If Only I Had Known


174 pages
ISBN 0-7780-1101-1
DDC C813'.54






Reviewed by Patricia Morley

Patricia Morley is professor emerita of English and Canadian Studies at
Concordia University and an avid outdoor recreationist. She is also the
author of The Mountain Is Moving: Japanese Women’s Lives, Kurlek, and
Margaret Laurence: The Long Journey Hom


As an outsider and also the wife of the Canadian ambassador, Mary Taylor
had a unique vantage point in Japan. Her book describes aspects of
everyday life as experienced by a foreign woman who found the culture
endlessly fascinating. Since a large majority of Western writers on
Japan are male, her perspective is of special interest.

Nineteen short chapters cover some of the obvious topics such as
festivals, arts and crafts, Tokyo, and the ancient capital of Kyoto.
More individual pieces include “The Joys of Daily Life” and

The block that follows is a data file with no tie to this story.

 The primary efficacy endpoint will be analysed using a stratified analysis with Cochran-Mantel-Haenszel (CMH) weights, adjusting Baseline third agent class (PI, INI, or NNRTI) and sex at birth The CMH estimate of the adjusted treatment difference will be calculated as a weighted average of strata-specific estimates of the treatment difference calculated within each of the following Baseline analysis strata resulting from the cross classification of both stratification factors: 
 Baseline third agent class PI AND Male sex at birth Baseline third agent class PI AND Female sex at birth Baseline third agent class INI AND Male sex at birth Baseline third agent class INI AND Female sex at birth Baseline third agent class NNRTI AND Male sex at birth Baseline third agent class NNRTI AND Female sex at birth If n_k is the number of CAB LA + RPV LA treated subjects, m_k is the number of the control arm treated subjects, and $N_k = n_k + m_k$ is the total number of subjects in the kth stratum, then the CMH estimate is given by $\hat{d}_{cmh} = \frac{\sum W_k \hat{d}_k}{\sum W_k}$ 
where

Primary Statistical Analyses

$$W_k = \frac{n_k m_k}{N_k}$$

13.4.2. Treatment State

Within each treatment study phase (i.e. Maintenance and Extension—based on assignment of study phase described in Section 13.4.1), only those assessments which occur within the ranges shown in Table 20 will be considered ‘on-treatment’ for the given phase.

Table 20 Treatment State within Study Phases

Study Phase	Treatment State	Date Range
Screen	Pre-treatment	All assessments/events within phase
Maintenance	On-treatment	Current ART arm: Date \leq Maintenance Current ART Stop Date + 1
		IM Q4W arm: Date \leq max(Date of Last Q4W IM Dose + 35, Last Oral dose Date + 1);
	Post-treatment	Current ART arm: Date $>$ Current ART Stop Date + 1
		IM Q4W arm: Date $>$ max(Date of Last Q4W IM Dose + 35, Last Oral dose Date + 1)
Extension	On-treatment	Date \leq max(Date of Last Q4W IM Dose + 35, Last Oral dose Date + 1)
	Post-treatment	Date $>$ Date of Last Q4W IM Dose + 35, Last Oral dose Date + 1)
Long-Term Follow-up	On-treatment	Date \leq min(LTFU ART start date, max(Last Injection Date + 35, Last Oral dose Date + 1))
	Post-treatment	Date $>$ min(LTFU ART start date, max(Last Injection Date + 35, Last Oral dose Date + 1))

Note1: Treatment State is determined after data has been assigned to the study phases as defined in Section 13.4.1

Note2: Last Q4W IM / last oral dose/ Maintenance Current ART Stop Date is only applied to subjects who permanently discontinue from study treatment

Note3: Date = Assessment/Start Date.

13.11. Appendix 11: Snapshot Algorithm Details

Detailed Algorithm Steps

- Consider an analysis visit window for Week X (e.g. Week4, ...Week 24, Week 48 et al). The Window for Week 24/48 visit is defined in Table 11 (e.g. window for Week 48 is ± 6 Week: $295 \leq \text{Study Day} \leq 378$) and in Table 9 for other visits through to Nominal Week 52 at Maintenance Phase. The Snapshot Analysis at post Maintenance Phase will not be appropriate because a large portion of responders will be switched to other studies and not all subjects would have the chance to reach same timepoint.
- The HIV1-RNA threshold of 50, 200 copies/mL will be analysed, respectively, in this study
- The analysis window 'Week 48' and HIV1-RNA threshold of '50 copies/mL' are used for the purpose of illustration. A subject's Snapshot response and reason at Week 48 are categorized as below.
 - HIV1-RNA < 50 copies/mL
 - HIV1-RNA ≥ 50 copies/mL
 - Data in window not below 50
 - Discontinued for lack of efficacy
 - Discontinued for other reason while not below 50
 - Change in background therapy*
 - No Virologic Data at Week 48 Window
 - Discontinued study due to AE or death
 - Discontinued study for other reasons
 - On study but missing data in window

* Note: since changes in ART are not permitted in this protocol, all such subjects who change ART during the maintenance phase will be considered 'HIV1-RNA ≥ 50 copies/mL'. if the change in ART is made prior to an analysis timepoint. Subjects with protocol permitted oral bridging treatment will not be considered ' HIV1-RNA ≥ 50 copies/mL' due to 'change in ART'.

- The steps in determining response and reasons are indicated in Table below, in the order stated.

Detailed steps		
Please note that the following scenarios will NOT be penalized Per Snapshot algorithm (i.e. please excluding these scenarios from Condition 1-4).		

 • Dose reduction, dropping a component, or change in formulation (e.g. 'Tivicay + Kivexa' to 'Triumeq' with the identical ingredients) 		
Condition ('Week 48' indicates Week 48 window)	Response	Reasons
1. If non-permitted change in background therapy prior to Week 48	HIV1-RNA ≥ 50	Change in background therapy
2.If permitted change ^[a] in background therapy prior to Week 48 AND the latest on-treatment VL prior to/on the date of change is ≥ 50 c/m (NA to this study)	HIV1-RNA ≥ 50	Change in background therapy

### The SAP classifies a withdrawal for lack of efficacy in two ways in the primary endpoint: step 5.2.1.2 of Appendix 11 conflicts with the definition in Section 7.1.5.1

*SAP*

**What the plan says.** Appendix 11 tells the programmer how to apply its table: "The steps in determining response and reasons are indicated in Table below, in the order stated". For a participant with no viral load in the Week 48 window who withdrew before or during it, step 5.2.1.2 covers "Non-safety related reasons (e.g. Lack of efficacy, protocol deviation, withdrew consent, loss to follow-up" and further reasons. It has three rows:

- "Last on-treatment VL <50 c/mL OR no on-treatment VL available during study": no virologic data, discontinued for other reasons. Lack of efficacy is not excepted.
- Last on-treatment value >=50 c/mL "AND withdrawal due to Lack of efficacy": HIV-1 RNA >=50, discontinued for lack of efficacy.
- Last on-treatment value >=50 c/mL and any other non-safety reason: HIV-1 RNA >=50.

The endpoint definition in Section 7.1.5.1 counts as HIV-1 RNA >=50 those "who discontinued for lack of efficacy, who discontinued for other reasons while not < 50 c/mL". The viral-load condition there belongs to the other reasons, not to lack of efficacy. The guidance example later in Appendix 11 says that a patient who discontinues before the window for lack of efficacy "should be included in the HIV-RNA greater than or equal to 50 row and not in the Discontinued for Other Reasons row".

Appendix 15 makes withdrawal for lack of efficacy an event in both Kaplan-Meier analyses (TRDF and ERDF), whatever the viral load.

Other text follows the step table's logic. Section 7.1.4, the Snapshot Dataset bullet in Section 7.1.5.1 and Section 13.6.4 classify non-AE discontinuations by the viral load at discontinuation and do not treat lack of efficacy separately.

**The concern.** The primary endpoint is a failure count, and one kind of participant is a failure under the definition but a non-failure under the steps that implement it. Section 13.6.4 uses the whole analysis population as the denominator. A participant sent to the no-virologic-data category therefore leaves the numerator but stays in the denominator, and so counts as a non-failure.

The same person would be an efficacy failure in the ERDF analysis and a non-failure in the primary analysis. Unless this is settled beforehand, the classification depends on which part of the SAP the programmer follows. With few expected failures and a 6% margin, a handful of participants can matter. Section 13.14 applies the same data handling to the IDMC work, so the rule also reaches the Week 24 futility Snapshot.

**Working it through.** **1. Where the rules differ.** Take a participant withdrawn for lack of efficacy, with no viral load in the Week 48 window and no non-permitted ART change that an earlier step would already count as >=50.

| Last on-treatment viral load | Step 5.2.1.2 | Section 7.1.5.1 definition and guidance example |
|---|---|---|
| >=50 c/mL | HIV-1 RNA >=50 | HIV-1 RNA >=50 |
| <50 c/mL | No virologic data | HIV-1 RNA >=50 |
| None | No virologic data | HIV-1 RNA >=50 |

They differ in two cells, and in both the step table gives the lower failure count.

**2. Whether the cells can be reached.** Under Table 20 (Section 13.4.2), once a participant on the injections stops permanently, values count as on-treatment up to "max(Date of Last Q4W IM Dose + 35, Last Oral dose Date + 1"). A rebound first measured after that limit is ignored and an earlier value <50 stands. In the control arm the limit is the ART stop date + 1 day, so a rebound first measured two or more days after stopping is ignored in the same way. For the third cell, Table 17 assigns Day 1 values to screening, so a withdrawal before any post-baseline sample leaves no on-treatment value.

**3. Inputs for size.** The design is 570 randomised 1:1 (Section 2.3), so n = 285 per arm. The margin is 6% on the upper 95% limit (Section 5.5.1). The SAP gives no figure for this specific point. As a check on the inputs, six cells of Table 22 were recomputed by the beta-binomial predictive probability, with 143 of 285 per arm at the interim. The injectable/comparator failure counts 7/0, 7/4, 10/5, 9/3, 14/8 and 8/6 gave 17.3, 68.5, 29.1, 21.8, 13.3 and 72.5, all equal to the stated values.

Taylor’s introduction, “A Different World.” Daily “joys”
peculiar to Japan include pachinko (a gambling game) and “the
pleasures of the bath,” especially at hot springs. Taylor notes that
Japan’s uniqueness stems in part from the fact that it had never been
invaded before 1945 and had undergone a long period of self-imposed
isolation from the 17th to the mid–19th century.

Observations stem from a sympathetic curiosity and are recorded with a
light touch. Taylor notes that women dress and behave so as to emphasize
“gentle femininity.” This may be changing, as teenage girls are no
longer “demure,” and the dependent attitude of older men is no
longer popular with young women. A short epilogue emphasizes, once
again, the gentleness of the Japanese and their highly developed sense
of beauty. If Only I Had Known is itself a gentle book, well written and


Taylor, Mary., “If Only I Had Known,” Canadian Book Review Annual Online, accessed July 16, 2024, https://cbra.library.utoronto.ca/items/show/94.